42 is the Answer to The Ultimate Question of Life, the Universe, and Everything.

    Pretty much the same question.

    Gary is one day better than the rest of us, though.
    I'm the world's forgotten boy. The one who's searchin', searchin' to destroy.

  10. #210
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    Quote Originally Posted by spectastic View Post
    how long does it take to get back to peak shape after 3 months off the bike?


    I took 7 years off. After 6 weeks I'm about 90+% there. Haven't cracked 11 hours in a week yet, either. I've just maximized rides as much as possible. 93-96% of threshold for 40-50 minutes on many of my 60-75 minute rides. It's coming back quickly.

  11. #211
    Senior Member furiousferret's Avatar
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    Quote Originally Posted by spectastic View Post
    how long does it take to get back to peak shape after 3 months off the bike?
    I was off the bike for 23 months. First month my form was terrible, after that my power returned close to what it was in 2011.
    judging from what you post on here it seems having a powermeter has caused you to focus on ewang numbers without much a focus on developing actual fitness.

  12. #212
    In the Pain Cave thechemist's Avatar
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    Base starts for me Monday and I have been taking it easy with 6-8hr weeks. Ramping up for a 500hr season with 10hrs next week. What sucks? Old man winter is hitting hard! I know a few of you guys are out east are starting base as well. Anyone braving the cold as I am hoping to get 10hrs outside. Speed drills and form for now

  13. #213
    Senior Member Wesley36's Avatar
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    Came across this on the Hunter Allen Power Blog. Would be a pretty different way to organize my training than what I have planned, but it seems like it would be a more pleasant way to use trainer time.

    Off-Season Training: It's Time to Get Your Homework Done! ~ Hunter Allen Power Blog

    I always did my training in blocks: trained hard for 3-4 days, then took a break and let my battery recharge to 100% again. This is actually a highly effective way to manage the off-season, as it allows us to keep our chronic training load (CTL) slowly building throughout the winter without a large negative impact on our training stress balance (TSB).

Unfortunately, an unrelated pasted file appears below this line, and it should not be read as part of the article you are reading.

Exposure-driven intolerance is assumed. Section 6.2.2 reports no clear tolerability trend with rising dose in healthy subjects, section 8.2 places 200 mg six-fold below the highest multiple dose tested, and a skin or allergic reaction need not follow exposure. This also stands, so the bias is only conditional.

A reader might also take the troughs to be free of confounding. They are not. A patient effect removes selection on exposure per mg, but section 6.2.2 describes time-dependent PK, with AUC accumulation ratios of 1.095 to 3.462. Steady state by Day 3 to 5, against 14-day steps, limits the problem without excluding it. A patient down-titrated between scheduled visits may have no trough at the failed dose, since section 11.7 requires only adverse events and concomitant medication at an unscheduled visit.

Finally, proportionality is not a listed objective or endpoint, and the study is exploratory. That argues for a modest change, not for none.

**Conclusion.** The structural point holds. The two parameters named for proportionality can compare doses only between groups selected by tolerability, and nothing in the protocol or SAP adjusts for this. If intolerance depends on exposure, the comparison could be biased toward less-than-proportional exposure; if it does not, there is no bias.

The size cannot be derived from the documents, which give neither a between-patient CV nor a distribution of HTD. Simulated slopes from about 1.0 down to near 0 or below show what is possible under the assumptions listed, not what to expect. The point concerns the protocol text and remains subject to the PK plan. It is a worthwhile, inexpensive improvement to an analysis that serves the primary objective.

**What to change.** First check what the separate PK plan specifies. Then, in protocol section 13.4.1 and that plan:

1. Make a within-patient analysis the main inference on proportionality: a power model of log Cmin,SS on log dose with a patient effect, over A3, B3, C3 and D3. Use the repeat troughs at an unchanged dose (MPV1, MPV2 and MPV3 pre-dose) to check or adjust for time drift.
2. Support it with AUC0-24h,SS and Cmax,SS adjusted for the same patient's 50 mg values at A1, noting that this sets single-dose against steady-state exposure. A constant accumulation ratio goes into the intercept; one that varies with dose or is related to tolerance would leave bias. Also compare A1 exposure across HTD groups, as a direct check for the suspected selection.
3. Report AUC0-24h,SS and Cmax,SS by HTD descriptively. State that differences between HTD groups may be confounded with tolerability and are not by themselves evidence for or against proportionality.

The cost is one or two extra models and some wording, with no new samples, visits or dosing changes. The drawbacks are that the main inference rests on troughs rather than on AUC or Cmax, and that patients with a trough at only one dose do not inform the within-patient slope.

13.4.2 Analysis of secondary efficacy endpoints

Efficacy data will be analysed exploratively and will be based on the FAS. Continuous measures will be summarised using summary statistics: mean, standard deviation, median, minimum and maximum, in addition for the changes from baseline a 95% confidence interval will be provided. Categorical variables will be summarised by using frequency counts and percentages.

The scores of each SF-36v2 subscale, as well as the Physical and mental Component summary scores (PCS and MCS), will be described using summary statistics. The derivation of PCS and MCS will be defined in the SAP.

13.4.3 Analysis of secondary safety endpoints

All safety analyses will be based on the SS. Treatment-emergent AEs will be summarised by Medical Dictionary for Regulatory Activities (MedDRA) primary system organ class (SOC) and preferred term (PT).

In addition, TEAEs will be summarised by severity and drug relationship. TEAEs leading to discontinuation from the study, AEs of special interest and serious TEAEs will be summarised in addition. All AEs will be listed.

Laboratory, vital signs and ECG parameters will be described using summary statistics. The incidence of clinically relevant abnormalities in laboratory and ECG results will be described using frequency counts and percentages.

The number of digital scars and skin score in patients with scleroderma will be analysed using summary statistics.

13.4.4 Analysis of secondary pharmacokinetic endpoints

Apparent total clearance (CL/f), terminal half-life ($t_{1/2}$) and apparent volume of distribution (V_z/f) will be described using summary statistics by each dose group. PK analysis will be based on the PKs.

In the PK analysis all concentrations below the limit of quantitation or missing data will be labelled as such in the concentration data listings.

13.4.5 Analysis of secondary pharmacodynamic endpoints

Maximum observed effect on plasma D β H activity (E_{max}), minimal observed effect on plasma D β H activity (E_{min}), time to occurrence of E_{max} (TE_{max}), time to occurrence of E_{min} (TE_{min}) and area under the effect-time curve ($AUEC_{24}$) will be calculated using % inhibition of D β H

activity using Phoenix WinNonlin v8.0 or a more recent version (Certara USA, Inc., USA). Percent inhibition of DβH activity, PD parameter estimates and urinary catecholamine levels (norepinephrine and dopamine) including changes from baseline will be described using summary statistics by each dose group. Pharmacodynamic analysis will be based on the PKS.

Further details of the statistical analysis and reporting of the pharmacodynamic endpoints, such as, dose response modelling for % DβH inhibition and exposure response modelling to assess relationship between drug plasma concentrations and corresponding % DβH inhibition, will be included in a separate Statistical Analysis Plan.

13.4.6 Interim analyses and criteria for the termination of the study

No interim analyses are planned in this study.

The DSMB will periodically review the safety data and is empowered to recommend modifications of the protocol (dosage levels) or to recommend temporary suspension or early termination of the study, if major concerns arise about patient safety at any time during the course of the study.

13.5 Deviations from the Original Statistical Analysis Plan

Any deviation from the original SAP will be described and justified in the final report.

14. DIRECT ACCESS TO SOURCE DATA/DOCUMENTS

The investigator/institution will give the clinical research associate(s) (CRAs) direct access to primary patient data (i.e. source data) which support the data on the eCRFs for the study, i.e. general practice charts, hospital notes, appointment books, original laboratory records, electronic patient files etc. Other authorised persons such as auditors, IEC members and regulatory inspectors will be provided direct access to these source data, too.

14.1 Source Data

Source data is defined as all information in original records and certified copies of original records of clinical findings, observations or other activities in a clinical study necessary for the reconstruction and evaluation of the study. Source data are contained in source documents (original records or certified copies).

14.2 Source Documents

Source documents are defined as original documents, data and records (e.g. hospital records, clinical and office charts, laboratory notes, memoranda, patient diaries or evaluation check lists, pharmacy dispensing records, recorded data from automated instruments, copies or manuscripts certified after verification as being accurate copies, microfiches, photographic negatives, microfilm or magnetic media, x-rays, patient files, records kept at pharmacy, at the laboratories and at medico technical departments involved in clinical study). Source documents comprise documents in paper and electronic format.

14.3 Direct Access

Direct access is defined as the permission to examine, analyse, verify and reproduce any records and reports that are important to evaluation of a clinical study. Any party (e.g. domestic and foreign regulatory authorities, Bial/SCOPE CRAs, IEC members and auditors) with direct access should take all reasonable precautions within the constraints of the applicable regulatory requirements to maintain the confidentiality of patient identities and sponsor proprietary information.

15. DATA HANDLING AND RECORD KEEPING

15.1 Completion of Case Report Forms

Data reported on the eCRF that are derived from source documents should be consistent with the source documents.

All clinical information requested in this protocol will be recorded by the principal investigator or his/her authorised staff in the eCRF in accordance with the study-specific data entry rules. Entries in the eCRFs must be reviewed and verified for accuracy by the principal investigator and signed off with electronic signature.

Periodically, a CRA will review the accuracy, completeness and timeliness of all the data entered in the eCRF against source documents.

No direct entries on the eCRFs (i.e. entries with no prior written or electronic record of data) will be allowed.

...
    I’m not talking about lots of long base miles; I think that’s great for pros but somewhat unrealistic for most of us trying to balance work, family, cycling, etc. No, what I’m talking about is more intense rides on the trainer or out on the road that are focused, strong, and relatively short. You don’t have to do three-hour rides in the freezing cold if you want to make next year your best season ever; a really focused hour to hour-and-a-half session on the trainer with plenty of intervals is really all you need. Now, if you do this every day, you’ll be a January star for certain, but if you sprinkle in these hard workouts with some other workouts that just emphasize more muscular work, you’ll be able to maintain and improve your functional threshold power (FTP) and keep that battery charged.

  14. #214
    **** that mattm's Avatar
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    His plan seems better than nothing, but honestly too complicated for me; I don't do any workouts that would require me to write down what to do when, I like it more like "hold x% of FTP for y hours". Especially for Base training.

    He's obviously Hunter Allen, and I'm obviously not; but when anyone says "hey I found a shortcut to fitness!", I'm very dubious. There must be a tradeoff somewhere.

    You can gain fitness that way, but it seems like it wouldn't last.. I suppose this is a never-ending discussion, and one we've had in this thread I believe.

    Thanks for bumping the thread though, I was meaning to do so now that we're in "base" season!